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From the PublisherClarence E. Page columnist, Chicago Tribune
What makes us Americans move so much? Why has so much "black flight" followed so much "white flight"? Who's next? And what have we lost when we leave "the old neighborhood" behind? In exploring provocative questions like these, Ray Suarez offers us Americans a lively, authoritative, and unsentimental journey into the interior of our restless national soul. With a hard-edged reporter's insight and humor, The Old Neighborhood takes a top-down and bottom-up look at the perceptions and realities of urban and suburban American life and points the way to the threshold of a new century. I have been waiting years for a book like this to come along. It was worth the wait.
Robert B. Reich
University Professor of social and economic policy, Brandeis University, and former U.S. Secretary of Labor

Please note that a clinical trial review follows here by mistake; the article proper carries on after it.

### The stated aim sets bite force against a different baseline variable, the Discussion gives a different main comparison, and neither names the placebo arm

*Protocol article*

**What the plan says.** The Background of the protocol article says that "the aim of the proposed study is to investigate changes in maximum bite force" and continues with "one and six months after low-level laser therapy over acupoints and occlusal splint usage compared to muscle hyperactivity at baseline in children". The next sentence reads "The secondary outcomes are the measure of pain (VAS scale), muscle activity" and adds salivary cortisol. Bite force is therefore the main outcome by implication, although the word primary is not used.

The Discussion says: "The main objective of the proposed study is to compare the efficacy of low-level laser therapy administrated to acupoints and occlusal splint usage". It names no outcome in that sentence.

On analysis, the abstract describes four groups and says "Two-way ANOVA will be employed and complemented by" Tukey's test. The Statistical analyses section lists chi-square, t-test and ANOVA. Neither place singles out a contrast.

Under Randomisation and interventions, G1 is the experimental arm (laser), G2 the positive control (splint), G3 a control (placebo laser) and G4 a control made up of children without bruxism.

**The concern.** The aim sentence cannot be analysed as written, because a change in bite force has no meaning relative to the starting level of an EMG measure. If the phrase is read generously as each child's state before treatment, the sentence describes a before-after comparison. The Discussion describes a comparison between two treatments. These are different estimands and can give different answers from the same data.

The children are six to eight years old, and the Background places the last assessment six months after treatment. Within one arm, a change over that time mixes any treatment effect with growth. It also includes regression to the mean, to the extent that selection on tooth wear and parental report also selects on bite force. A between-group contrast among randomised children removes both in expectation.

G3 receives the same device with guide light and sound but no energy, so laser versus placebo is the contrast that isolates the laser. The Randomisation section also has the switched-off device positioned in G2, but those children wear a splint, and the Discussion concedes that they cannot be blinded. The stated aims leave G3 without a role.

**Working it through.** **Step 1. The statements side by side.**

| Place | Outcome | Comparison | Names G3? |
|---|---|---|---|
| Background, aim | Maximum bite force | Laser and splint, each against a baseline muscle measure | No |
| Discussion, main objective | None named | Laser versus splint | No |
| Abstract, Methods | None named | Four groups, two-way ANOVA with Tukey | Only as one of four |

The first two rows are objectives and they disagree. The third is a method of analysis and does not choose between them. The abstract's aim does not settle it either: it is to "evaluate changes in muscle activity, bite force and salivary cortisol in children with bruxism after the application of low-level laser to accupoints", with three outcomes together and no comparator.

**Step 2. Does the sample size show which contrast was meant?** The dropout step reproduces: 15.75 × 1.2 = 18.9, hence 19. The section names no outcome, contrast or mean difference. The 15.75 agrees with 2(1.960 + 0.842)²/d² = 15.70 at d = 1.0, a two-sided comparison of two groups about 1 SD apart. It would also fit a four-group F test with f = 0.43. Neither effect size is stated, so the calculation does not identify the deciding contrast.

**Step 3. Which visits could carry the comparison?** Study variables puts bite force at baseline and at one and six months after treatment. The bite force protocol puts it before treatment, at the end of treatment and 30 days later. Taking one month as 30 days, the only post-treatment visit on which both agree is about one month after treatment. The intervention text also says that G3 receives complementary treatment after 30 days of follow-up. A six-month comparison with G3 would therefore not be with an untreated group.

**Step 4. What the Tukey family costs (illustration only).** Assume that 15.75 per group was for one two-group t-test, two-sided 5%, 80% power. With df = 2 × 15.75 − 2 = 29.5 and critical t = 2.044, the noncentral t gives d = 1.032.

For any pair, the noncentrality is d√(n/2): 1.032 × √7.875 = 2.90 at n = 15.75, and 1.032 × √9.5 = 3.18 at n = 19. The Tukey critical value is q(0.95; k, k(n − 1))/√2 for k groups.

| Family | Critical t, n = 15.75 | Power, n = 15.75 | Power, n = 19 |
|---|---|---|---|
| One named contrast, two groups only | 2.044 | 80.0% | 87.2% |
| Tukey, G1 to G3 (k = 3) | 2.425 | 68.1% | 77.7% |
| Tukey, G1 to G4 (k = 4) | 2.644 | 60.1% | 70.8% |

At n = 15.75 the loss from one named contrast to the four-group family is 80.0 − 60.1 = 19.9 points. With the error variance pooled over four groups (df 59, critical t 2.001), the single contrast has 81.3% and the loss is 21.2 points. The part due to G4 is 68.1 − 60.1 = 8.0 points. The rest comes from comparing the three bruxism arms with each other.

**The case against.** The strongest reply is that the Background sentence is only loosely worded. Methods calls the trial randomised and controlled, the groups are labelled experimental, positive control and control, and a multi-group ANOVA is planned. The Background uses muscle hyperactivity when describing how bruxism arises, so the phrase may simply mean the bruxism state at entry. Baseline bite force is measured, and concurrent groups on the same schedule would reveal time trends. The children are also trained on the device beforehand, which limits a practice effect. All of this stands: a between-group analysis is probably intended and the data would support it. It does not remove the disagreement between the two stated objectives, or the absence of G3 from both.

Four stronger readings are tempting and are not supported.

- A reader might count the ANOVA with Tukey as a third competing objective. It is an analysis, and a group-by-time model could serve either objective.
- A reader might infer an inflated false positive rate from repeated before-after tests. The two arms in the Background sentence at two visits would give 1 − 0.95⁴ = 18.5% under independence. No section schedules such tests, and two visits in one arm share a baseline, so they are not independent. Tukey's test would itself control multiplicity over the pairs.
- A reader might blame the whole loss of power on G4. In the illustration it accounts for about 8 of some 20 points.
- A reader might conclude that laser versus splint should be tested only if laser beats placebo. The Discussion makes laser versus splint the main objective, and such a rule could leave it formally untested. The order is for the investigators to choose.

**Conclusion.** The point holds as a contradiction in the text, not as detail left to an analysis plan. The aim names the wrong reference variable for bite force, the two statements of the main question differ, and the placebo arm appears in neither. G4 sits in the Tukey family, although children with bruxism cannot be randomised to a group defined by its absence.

No one hears more clearly than Ray Suarez the hollow echoes of America's cities, or records more compassionately the stories of those who have abandoned them and those who have been left behind.
Roberto Suro author of Strangers Among Us: How Latino Immigration Is Transforming America
Ray Suarez has added an important new chapter to the history of the American city with this revealing portrayal of the flight away from the urban center. Millions of listeners already know of his great skills as an interviewer, and with this book we discover that Suarez is also a graceful writer and an incisive observer of modern America.
Witold Rybczynski author of City Life: Urban Expectations in a New World
Ray Suarez understands that there are no easy answers to the problems of America's declining cities. What he does in this provocative book is to record the voices of urban dwellers — those who stayed and those who left.
The Brookings Institution
Ray Suarez has written a tough and passionate account of the fate of America's older cities over the past three decades. By talking to urban and suburban families, he draws out the real motivations behind the flight from cities: perceptions and realities about schools and crime and the persistence of racial and ethnic tensions. Suarez offers a stark picture of the costs of declining cities — to the nation, to communities, to individuals — and counters the notion that these cities have experienced a substantial revival in the 1990s.